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Harford County

Harford school board signs on to mass federal lawsuit against vaping device manufacturer Juul

Harford County Public Schools has joined the more than 100 school districts across the country who are taking legal action in federal court against vaping device manufacturer Juul, citing the additional costs borne by the school system related to students vaping.

“I fully support this, given the uptick we’ve seen over the last couple of years,” Bernard Hennigan, executive director of student services, said during a recent Board of Education meeting.


Board members voted unanimously, during their Dec. 7 meeting, in favor of HCPS entering into a retainer agreement with the California-based Frantz Law Group, which is representing multiple school systems in 22 states as they seek redress.

“Juul use among teenagers and students has increased substantially over the last few years,” said HCPS general counsel Patrick Spicer.


Spicer noted school districts have been affected by vaping “in terms of increased staff time being devoted to monitoring, counseling and sometimes disciplining students for Juul use.”

Spicer presented the retainer agreement to the board with Frantz Law Group attorney William Shinoff and attorney Andrew Scott of PK Law in Towson in attendance during the meeting, held via teleconference. Scott is serving as a liaison to Maryland school districts which want to join the lawsuit, according to Spicer.

The Harford school system would participate in a “mass action” lawsuit, filed in the U.S. District Court for the northern district of California. Attorneys are seeking recovery for “damages that can be quantified, with respect to staff time that was required to be devoted to addressing and ameliorating Juul usage by students, and also any devices or materials we’ve had to purchase with respect to those same undertakings,” Spicer said.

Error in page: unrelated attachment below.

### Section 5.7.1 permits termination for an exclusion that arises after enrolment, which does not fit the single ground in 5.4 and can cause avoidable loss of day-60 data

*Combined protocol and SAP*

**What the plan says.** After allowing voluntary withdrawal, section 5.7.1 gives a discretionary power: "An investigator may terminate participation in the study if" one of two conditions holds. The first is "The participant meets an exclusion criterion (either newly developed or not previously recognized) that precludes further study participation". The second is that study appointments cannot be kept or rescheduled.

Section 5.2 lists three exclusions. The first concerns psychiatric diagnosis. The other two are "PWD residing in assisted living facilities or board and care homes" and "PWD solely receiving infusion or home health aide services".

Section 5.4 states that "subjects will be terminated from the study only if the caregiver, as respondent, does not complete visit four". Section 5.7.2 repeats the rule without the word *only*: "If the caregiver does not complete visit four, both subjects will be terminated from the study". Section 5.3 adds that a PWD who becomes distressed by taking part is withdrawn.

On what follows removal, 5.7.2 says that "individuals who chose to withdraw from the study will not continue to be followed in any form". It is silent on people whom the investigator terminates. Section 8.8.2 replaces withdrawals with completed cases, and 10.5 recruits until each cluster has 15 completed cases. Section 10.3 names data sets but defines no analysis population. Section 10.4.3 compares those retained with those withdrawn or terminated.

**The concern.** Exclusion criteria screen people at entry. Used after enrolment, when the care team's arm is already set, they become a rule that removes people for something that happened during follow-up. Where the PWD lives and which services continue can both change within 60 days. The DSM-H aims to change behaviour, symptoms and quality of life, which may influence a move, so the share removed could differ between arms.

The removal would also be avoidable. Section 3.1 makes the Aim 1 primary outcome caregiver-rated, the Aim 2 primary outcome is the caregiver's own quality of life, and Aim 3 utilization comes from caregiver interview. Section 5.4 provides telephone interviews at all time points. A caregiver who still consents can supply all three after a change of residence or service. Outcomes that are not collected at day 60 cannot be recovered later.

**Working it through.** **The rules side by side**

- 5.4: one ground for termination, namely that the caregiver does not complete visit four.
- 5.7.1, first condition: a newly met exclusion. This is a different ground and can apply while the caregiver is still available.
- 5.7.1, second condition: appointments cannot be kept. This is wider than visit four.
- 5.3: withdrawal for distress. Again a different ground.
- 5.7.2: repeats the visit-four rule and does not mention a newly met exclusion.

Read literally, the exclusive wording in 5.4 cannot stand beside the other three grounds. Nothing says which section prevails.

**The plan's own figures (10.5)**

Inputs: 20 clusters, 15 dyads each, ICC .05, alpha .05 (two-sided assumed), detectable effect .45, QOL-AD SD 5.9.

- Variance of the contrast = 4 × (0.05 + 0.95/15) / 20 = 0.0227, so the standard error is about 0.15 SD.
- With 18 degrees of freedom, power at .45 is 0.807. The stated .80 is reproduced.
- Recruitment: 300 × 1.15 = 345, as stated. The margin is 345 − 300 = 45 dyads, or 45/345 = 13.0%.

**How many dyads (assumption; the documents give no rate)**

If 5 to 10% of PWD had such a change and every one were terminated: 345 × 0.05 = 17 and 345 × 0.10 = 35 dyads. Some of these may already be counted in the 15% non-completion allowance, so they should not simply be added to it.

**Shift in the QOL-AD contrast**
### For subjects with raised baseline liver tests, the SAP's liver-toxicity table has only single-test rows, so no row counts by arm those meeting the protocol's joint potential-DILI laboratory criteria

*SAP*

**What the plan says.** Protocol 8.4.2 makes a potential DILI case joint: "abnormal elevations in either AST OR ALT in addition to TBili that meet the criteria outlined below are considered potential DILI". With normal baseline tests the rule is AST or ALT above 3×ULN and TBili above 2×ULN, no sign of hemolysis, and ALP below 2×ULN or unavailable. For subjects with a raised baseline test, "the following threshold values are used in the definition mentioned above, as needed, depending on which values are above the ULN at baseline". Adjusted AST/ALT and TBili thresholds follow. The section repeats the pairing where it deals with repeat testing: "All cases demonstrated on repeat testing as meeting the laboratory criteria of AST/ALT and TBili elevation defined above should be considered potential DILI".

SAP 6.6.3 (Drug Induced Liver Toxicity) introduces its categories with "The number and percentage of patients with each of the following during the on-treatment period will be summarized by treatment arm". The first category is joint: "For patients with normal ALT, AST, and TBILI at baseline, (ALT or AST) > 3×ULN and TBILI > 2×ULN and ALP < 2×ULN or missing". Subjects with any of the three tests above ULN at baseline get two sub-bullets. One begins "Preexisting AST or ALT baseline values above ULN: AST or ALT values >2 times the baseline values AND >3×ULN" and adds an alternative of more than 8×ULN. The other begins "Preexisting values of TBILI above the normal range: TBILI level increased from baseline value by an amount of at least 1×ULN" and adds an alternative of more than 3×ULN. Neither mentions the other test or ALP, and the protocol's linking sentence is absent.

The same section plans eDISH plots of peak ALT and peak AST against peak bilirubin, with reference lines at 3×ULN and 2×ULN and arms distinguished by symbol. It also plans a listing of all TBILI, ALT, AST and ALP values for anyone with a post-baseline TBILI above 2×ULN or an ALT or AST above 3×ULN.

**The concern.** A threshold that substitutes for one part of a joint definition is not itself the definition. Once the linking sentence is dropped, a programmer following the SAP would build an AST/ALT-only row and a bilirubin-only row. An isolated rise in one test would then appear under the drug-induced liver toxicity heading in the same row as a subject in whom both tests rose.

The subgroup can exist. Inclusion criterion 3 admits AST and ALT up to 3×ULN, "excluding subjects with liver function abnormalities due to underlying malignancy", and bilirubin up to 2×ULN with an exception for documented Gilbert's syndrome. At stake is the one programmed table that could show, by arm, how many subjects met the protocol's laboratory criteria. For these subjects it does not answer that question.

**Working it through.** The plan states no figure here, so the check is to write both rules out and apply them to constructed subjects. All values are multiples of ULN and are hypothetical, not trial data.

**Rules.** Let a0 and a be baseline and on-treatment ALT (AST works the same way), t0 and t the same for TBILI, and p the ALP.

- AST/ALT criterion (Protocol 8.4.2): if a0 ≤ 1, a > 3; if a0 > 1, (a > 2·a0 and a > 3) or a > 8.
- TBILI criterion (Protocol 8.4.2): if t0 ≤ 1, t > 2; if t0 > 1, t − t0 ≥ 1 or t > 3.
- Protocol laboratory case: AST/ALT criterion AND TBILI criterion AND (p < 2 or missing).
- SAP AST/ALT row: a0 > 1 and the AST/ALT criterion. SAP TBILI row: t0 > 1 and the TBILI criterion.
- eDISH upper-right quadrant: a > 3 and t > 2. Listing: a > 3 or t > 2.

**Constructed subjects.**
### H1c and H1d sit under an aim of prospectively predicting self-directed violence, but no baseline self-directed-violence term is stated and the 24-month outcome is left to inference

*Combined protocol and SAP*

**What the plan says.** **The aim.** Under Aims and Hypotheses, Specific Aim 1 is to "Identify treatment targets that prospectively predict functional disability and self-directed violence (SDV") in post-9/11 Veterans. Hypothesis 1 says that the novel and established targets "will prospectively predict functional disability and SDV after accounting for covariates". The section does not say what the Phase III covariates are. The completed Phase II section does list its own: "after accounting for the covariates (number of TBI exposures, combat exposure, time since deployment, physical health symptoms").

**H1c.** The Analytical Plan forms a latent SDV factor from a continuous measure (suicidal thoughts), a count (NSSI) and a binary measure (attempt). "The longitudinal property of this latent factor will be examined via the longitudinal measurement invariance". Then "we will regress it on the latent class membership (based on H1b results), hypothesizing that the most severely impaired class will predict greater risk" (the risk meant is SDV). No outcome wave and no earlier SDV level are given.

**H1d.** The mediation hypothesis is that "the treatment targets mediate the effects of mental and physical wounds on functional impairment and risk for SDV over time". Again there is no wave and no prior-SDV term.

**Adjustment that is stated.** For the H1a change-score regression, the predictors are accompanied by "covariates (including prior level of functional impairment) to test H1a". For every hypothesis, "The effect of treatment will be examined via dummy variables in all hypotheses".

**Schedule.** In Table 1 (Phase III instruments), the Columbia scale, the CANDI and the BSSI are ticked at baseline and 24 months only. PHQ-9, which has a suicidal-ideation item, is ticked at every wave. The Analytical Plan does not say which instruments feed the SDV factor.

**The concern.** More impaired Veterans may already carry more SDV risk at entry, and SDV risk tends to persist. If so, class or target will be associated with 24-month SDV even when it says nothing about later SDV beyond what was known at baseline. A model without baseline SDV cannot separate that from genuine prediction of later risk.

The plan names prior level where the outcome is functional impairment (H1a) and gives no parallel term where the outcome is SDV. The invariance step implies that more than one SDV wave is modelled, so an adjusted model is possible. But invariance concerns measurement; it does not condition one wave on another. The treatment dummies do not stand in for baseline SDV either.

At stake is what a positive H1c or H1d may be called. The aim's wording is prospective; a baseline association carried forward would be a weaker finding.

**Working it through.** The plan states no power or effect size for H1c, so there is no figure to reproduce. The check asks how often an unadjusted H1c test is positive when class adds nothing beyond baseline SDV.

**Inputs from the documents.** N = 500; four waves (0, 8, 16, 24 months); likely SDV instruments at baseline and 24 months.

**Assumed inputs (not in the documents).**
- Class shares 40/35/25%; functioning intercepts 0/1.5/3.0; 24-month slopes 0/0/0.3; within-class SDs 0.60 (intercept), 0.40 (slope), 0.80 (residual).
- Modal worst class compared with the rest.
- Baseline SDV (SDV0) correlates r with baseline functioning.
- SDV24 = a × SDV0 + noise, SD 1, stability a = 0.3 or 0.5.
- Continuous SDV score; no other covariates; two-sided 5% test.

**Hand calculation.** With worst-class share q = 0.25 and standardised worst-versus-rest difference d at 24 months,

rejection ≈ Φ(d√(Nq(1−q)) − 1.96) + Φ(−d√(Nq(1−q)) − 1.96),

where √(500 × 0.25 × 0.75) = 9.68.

The school system would not be responsible for any costs if the lawsuit is not successful, but it would pay should damages be awarded following a trial or if there is a settlement. The school system would be responsible for “out-of-pocket” legal costs as well as a fee covering 20% of damages or a settlement if the case is resolved before Dec. 31 — the fee increases to 25% if there is a resolution after Jan. 1, according to Shinoff, Spicer and the agreement.

“Not only is [the lawsuit] seeking compensation for any harm that the system has suffered up to this point, but also, it is looking ahead to make sure that your school system has enough funding to be able to deal with this issue in the future,” Shinoff told school board members.

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Hennigan, the student services director, expressed his support for the legal action, citing the increase in the number of students vaping in recent years. He also touched on how HCPS has implemented “some great restorative practices” in an effort to educate students about vaping.

“I think this is definitely a worthy cause and could bring us some much-needed relief,” he said.

Harford County Public School’s health curriculum includes lessons on vaping offered in fifth- through eighth-grade classes. In September 2019, the school system created an online class to offer students as a disciplinary action for violating the HCPS Tobacco-Free and Inhalant-Free School Environment policy, in response to the continual increase in use of electronic cigarettes in schools.


Juul sells an electronic vaping device, which includes a USB connector to charge the vaporizer’s battery and a mouthpiece that is removed to insert a Juul “pod” that contains nicotine e-liquid, according to the Juul website.

The product is designed as an alternative to cigarettes for “adult smokers.” The website includes a warning on the home page that nicotine is an addictive substance — people must be 21 or older to purchase tobacco and vaping products in Maryland.

Juul has been accused of running marketing campaigns that make vaping attractive to teenagers, however, and selling e-liquids with candy and fruit flavors.

The financial cost to school districts has ranged from tens of thousands of dollars to more than $1 million as officials handle disciplining students caught with vaping devices, monitoring parts of schools to ensure students are not vaping and educating students about the dangers of the practice. Families also have struggled with children addicted to vaping, Education Week reported in February.